Monday, August 5, 2013
Aspiring to music
When we got out of the car at Rowan's Ravine, though, I realized what I particularly like about the spot. Aspens. The park has been heavily planted with aspens who make their own susurating music. I suspect that most people don't go to the park for sounds, unless they're particularly fond of the mosquito buzz of boats. It's clear that they go for the beach, for the pleasure of sunshine and clouds, and the open horizon of a large lake set in the midst of prairie. They might actually go to make noise. I heard children screaming with delight, grousing with uncooperative siblings, arguing occasionally with parents.
But realizing that part of Rowan's Ravine's charm is the sound of its aspens made me attentive to sound. As we walked, we came across a colony of barns swallows out to scoop up afternoon tea while they flew around in the sunlight. I simply stood among them for a while, watching their aerial antics among the trees, watching them change direction in a wingbeat, and listening to their cries, which my Audubon tells me is a sharp kvik-kvik or wit-wit. There is something so sharp and pointed about their cries that contrasts completely with the arcs of their flight that I found delightful.
The gulls, too were noisy, as they always are. And boats were being hauled in and out of the docking area on big-motored trucks. But as any Saskatchewan poet will tell you, one of the remarkable things about sunny afternoon on the prairie, even on a prairie lake, is the light. In the context of being attuned to sound, I wondered whether prairie light has a sound, or whether it creates around its beams a profound stillness and silence. After our picnic, while I finished my local berry cider, I simply sat watching trees and clouds, listening to aspens, finding myself compelled to take photographs of shadows. Light makes sound, as anyone knows on a windy winter day when the heating of the snow creates wind.
And surely, the play of light on aspen leaves as they make their softly sparkling music, has some sound. As Don McKay told the poets at Sage Hill, both mathematics and poetry aspire to be music--sound that is both an abstraction and yet deeply meaningful to us. The very physics of music suggests it is a quality inherent in our world. Perhaps just as light is both a wave and a particle, so it gives rise to sound but also has at its core a deep stillness that is kin to shadow. Maybe the feet on the farmer's power poles are dancing to it.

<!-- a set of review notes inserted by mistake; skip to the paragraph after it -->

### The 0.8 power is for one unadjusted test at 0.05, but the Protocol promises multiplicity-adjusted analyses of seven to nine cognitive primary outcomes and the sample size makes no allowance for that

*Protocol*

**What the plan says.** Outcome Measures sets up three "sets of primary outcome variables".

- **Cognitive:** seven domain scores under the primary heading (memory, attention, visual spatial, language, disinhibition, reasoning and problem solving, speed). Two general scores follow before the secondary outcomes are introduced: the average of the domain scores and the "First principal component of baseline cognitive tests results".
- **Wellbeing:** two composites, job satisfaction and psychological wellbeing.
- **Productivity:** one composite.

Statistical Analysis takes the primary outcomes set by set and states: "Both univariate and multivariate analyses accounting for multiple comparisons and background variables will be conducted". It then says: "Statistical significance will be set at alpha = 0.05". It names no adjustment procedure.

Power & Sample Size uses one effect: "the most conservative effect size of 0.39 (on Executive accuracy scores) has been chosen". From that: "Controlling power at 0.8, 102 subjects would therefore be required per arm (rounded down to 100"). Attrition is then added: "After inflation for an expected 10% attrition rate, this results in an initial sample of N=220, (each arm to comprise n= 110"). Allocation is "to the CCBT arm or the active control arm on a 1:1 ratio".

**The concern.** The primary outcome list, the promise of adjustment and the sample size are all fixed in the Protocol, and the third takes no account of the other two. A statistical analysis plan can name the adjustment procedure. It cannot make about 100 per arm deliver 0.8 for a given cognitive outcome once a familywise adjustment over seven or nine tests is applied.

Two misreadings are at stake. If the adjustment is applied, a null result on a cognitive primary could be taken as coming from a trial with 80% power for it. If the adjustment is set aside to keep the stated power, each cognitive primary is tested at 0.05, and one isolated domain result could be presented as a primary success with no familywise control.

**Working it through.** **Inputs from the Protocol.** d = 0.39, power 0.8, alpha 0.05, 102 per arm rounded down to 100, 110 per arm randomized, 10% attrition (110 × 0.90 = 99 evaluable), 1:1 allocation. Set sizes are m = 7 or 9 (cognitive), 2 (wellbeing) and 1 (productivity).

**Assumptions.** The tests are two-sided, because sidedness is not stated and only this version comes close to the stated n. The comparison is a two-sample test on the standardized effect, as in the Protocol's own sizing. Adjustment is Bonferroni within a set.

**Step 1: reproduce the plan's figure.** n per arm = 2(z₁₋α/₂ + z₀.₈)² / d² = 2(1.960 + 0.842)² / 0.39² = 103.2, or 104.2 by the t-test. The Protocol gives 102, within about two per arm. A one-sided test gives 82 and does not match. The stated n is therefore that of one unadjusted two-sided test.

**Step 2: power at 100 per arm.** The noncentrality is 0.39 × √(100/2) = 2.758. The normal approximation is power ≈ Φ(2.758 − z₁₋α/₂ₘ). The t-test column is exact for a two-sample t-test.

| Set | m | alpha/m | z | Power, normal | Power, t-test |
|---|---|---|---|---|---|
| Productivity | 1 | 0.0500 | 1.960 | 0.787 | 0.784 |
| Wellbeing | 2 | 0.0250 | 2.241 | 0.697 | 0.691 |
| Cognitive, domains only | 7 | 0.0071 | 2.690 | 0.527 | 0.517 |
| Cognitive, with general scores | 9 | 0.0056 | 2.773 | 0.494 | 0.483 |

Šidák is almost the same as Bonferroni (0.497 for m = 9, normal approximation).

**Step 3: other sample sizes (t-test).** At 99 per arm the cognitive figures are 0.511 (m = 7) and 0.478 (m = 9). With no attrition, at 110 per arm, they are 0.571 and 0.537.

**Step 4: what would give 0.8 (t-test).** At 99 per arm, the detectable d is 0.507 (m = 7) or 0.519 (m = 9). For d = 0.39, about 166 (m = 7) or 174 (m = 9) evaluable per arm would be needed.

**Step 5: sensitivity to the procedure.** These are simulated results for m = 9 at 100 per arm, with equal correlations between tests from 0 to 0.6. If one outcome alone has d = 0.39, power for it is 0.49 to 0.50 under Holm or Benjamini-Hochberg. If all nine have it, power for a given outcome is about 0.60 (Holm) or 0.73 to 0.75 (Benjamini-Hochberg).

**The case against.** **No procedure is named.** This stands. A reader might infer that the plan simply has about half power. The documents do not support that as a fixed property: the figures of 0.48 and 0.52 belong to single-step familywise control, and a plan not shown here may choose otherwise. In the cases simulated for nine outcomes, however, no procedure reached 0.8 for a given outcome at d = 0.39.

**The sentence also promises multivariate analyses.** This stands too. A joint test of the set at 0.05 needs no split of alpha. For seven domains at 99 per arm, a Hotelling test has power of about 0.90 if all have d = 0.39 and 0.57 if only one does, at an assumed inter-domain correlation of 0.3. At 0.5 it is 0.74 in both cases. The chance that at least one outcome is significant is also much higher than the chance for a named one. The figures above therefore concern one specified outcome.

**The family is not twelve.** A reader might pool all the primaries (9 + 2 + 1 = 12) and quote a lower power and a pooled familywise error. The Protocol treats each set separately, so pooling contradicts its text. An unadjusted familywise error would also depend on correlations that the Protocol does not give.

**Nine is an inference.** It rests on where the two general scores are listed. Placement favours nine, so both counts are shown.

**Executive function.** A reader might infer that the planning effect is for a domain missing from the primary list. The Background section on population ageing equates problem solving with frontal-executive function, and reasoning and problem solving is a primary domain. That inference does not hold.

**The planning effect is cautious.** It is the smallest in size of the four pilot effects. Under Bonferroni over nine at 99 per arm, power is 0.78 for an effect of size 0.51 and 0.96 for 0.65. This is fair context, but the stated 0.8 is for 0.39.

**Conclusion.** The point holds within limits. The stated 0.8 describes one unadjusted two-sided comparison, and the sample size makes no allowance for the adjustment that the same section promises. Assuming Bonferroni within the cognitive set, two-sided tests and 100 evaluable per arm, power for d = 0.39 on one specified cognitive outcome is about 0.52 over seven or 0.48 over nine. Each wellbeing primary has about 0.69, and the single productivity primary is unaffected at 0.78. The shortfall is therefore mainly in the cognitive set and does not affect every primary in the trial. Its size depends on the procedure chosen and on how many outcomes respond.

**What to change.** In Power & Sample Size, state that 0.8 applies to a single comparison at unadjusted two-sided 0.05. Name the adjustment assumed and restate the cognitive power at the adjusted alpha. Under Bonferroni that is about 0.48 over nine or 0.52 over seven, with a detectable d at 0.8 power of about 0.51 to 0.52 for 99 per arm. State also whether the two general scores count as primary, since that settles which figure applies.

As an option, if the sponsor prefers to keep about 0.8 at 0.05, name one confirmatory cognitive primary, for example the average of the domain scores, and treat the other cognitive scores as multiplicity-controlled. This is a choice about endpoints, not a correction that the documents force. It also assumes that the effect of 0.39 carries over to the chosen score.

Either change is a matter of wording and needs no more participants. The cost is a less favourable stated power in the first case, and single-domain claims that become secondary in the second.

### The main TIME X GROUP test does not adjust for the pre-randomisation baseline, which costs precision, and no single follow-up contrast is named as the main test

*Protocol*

at 4:44 PM
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I like the quantum idea of light making sound. One thing I've also learned to appreciate from living in the prairies is the anticipation of storms. You can really see them coming, and there's kind of a delicious pleasure in knowing that it's going to hail, but that you've still got about fifteen minutes to run back inside.ReplyDelete
I suspect these are really notes for a poem. I've got some of the imagery but haven't found the situation yet. Blogs can be good for something!ReplyDelete
Lovely images. Lots to ponder, particularly the comment about light, at its "core" having a "deep stillness that is kin to shadow." Here I see the dance of light and shadow as a waltz of sound and silence. Also, I need to pay more attention to the heating of the snow. I don't think I've ever been aware of it creating wind and I've lived here all my life. Always something to learn! And, yes, these images would make a fantastic poem.ReplyDelete
Thanks for the great read.
Thanks for reading and commenting, Lara. Your dance image is such fun.ReplyDelete
I look forward to your poem, Kathleen! Our farm was 20 miles east of Rowan's Ravine. Needless to say, I've spent a good chunk of time at Rowan's Ravine. We'd go for Sunday picnics or family events. My friends and I camped there many times. We'd go swimming, boating, fishing... It's very interesting to see how someone who doesn't have that lifelong connection with it also sees the wonderful in it.ReplyDelete